With the clearing of the clouds, a revival was made and a new Skiff fleet was slowly assembled. VJs were introduced as a junior fleet and used as a training boat. Then the war came again? 1939 to 1945. This was nearer home and had more impact.
Recovery was slow, but the ensuing years saw the establishment of the Gwens, Thorpe12s, OK dinghies and of course, the ever important Sabot fleets. Before very long all the VJs went north to Thursday Island. The Thorpe trainees replaced these. They were the forerunners of the Thorpe 12s. These crafts were heavier with gaff rigged mainsails and were very popular. Sailing in Townsville never had it so good.
About 1948 it was decided to expand the clubhouse with an extension on the side and the addition of a top floor. All club members participated physically working on that project. The pontoon was reinforced and a new ramp was built also.
The clubhouse was the hub of the sailing fraternity with a strong ladies committee who organised all the social functions. Dances were held on the top floor two or three times a week, mostly Saturdays, Wednesdays and sometimes Fridays The lower floor housed sailing boats etc.
In later years the club had plans for further extensions,' but the Council refused these extensions and condemned the building. In fact, the clubhouse weathered another cyclone with only the loss of seven sheets of roofing, whereas the town was devastated. Not bad for a condemned building.
CLEVELAND BAY 16 FOOT SKIFF CLUB
With the advent of the Olympics after the war, a class called the OK dinghy was introduced. This was a one-man boat for an Olympic senior class and because an amateur status was required of sailors, no prize money was given out by the club. This applied to all fleets in the club. This created some conflict and most of the Skiffs broke away to form the Cleveland Bay 16ft Skiff club.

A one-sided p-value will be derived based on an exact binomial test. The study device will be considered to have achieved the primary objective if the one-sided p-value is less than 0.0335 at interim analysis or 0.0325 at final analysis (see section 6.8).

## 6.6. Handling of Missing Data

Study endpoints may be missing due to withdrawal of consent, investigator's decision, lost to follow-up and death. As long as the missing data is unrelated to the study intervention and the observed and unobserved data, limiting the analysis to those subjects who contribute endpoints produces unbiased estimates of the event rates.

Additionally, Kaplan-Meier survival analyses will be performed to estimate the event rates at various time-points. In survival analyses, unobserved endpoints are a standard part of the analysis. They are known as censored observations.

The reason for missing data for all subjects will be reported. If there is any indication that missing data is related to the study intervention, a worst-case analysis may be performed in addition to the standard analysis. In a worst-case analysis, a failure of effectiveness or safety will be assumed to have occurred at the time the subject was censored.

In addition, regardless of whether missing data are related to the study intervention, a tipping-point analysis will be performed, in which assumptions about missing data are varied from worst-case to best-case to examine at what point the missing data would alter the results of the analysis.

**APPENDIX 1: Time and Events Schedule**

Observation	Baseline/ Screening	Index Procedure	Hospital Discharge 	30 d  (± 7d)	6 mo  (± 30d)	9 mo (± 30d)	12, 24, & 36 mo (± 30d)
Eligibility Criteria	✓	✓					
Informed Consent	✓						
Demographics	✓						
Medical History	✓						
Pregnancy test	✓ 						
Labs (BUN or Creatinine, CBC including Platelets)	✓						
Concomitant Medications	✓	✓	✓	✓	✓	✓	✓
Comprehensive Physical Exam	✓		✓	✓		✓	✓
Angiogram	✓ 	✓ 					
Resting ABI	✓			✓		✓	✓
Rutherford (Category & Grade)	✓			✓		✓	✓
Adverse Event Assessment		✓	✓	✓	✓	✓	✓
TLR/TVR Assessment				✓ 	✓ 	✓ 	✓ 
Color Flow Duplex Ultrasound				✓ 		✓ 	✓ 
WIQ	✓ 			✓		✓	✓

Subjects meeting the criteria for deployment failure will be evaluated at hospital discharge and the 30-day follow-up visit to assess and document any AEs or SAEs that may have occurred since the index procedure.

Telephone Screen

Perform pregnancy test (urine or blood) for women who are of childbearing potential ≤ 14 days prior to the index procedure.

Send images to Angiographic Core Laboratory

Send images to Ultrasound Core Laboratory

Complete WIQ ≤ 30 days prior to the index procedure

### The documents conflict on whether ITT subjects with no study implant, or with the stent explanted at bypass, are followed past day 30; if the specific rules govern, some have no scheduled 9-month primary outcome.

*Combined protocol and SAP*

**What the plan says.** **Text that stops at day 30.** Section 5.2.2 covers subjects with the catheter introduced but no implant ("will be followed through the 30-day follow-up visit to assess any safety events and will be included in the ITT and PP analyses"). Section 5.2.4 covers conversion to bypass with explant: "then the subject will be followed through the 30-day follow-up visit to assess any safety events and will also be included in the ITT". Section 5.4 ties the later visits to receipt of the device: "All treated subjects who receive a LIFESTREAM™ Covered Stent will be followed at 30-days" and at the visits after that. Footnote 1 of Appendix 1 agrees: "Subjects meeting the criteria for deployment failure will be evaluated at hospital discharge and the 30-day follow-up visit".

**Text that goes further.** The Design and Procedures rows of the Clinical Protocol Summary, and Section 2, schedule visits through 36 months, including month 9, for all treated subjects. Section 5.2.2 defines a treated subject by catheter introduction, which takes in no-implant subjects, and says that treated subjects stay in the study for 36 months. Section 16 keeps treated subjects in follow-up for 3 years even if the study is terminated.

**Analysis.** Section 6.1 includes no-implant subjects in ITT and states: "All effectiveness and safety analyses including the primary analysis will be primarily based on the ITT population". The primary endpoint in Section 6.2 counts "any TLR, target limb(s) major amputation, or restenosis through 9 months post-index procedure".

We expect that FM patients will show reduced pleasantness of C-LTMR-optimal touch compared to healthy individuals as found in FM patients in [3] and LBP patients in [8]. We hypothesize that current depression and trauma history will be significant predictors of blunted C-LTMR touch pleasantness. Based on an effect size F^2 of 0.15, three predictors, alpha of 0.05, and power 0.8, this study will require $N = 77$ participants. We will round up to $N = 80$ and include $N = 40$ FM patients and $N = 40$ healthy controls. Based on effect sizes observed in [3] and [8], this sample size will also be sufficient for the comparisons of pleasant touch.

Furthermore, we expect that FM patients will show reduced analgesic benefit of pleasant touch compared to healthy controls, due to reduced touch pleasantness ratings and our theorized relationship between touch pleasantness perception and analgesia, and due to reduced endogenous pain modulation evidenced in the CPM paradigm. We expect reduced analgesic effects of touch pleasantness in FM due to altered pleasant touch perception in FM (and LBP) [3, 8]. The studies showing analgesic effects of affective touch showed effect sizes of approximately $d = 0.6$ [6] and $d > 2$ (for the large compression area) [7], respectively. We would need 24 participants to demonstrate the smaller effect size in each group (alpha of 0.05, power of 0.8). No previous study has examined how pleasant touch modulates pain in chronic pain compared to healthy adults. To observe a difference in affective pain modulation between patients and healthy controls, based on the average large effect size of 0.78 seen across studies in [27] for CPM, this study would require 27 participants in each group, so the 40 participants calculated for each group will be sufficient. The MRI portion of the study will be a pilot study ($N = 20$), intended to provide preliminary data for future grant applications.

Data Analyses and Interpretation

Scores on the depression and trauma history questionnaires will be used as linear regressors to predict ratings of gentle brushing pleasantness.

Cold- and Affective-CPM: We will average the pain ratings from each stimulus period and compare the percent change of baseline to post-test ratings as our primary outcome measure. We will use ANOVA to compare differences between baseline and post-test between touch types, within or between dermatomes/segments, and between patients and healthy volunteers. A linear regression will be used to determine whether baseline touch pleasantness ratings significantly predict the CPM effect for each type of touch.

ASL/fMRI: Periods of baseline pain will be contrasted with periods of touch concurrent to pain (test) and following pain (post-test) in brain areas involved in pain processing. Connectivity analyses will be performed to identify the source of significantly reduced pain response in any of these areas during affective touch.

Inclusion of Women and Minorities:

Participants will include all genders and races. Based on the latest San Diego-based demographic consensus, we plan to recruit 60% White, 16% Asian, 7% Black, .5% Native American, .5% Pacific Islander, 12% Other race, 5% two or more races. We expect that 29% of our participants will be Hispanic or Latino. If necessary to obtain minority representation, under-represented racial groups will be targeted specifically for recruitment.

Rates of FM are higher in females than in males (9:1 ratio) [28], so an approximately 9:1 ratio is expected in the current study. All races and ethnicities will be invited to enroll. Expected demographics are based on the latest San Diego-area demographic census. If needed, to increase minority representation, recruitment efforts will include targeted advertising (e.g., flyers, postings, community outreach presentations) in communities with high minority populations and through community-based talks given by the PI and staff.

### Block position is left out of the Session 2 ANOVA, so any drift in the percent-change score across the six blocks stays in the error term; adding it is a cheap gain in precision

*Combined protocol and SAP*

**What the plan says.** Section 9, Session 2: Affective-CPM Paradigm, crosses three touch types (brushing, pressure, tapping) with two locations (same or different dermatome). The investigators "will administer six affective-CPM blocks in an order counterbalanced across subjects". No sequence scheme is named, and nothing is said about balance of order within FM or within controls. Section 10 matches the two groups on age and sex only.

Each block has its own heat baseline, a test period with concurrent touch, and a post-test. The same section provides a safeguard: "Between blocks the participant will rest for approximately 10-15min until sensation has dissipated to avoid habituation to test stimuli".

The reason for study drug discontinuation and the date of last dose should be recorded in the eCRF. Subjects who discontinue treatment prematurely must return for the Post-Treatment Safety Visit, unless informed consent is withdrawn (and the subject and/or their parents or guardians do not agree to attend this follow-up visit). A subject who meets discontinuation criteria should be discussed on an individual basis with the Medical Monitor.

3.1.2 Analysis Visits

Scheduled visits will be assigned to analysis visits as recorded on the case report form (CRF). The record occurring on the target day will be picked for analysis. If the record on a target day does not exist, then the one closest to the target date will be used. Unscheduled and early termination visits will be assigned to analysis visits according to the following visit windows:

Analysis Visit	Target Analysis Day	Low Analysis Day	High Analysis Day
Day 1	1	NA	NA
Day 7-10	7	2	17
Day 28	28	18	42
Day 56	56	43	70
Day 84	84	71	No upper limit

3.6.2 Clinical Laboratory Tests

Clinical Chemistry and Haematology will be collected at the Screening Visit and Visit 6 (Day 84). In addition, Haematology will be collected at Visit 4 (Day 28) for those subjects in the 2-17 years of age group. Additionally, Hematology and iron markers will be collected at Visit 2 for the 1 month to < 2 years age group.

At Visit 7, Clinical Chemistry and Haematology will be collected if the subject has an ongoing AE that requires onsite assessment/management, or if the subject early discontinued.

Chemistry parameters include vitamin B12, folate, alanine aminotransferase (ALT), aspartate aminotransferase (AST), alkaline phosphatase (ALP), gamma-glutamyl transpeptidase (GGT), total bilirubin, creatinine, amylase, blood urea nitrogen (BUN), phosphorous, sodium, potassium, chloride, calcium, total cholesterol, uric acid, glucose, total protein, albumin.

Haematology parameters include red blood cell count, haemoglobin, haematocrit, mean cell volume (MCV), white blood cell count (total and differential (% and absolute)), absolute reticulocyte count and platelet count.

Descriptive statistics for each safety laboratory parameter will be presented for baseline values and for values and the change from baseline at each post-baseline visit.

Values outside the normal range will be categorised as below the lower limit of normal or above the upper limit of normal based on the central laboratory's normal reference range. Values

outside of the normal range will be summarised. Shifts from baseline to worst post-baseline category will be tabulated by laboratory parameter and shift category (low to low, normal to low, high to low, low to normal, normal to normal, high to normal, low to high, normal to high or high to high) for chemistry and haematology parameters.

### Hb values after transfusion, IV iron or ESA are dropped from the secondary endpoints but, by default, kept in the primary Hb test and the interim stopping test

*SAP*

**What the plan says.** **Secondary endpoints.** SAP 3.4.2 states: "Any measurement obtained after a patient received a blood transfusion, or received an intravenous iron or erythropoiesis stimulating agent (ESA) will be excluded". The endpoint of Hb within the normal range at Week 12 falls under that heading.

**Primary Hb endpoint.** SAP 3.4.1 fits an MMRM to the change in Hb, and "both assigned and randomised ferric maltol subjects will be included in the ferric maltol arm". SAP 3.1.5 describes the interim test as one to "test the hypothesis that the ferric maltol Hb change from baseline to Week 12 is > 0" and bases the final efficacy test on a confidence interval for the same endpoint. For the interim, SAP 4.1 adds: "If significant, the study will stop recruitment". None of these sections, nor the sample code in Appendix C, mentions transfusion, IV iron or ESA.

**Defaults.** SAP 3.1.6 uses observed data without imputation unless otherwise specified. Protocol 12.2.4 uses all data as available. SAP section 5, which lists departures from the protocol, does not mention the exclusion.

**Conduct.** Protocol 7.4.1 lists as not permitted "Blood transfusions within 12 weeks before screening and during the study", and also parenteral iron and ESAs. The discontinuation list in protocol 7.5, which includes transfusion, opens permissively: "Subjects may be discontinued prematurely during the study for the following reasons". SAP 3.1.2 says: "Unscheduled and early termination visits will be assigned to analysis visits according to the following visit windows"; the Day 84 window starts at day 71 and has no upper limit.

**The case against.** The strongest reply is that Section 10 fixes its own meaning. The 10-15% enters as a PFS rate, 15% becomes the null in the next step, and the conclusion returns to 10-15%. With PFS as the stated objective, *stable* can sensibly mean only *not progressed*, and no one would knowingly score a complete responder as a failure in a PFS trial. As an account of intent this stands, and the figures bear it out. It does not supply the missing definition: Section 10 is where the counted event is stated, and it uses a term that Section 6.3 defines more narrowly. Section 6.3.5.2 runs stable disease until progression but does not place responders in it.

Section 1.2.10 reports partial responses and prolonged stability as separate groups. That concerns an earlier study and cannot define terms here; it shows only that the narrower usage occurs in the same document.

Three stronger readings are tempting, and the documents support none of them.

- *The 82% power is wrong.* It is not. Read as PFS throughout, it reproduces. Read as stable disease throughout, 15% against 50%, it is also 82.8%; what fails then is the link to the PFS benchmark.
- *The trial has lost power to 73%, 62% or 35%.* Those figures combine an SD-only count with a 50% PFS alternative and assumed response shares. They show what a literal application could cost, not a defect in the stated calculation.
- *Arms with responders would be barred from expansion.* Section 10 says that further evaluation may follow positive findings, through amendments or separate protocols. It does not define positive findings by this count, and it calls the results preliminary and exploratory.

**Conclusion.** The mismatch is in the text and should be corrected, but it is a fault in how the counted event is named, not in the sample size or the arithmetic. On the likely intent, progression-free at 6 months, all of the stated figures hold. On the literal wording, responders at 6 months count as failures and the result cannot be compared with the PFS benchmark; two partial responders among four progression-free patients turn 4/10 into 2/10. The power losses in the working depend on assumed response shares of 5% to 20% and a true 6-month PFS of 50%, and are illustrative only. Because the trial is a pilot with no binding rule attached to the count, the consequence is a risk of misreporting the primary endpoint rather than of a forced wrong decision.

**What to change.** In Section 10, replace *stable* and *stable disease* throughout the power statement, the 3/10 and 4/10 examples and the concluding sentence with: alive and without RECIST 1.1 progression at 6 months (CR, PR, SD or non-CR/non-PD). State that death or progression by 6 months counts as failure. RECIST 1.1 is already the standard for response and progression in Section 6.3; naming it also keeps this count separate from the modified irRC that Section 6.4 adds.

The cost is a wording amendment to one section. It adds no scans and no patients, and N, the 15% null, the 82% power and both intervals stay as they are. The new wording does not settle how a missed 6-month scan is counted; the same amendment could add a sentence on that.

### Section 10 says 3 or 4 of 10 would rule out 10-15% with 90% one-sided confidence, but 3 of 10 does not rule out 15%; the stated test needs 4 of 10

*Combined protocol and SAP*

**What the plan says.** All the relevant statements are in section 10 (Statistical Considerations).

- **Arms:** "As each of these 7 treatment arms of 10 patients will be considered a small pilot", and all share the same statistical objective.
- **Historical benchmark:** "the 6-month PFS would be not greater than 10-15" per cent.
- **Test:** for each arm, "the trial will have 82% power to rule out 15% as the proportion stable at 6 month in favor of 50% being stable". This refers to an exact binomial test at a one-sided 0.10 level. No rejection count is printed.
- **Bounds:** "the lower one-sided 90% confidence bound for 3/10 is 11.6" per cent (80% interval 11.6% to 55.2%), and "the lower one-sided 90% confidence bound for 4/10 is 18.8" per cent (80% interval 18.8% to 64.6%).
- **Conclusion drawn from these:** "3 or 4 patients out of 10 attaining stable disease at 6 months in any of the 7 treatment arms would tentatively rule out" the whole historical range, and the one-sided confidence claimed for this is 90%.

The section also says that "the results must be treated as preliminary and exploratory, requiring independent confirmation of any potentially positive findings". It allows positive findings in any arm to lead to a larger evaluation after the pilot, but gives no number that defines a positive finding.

The Catamarans and Lasers were also introduced to the club and became strong fleets in the post-war years. The Sabots became very popular training boats for children. Up to forty or fifty Sabots were sailing in the harbour each Sunday, so many boats in the inner harbour that it became dangerous with the congestion. It was decided to set the race courses outside the harbour in the Bay. to the consternation of many parents. However, it proved to be a very good move, providing better sailing and fewer risks.
It has only been in the latter part of the twentieth century that sailing boats have, incorporated buoyancy tanks. Prior to this, if a boat took in water and capsized it was a matter for the pickup boat and a tow back to shore. With buoyancy in the boats, sailors were able to right their vessels and continue on.
With the introduction of bondwood, fibreglass construction materials, the largest step in boat building has been seen, enabling handymen to easily build boats at home.
John Douglas Byrne - Born in Innisfail in 1958 started sailing small dinghies in 1969 with the Townsville Yacht Squadron (predecessor to Sailing Club) with almost no success. A newsletter at the time one week printed, "last week John Byrne excelled himself and for once was not the last to finish!"
Since that time he has won World and Australian championships, represented Australia many times and other countries, raced many Sydney Hobart races, raced in the America's Cup, coached international teams, navigated yachts to race records, managed race organization for World Championships and been recognised locally by induction into the North Queensland Sporting Hall of Fame.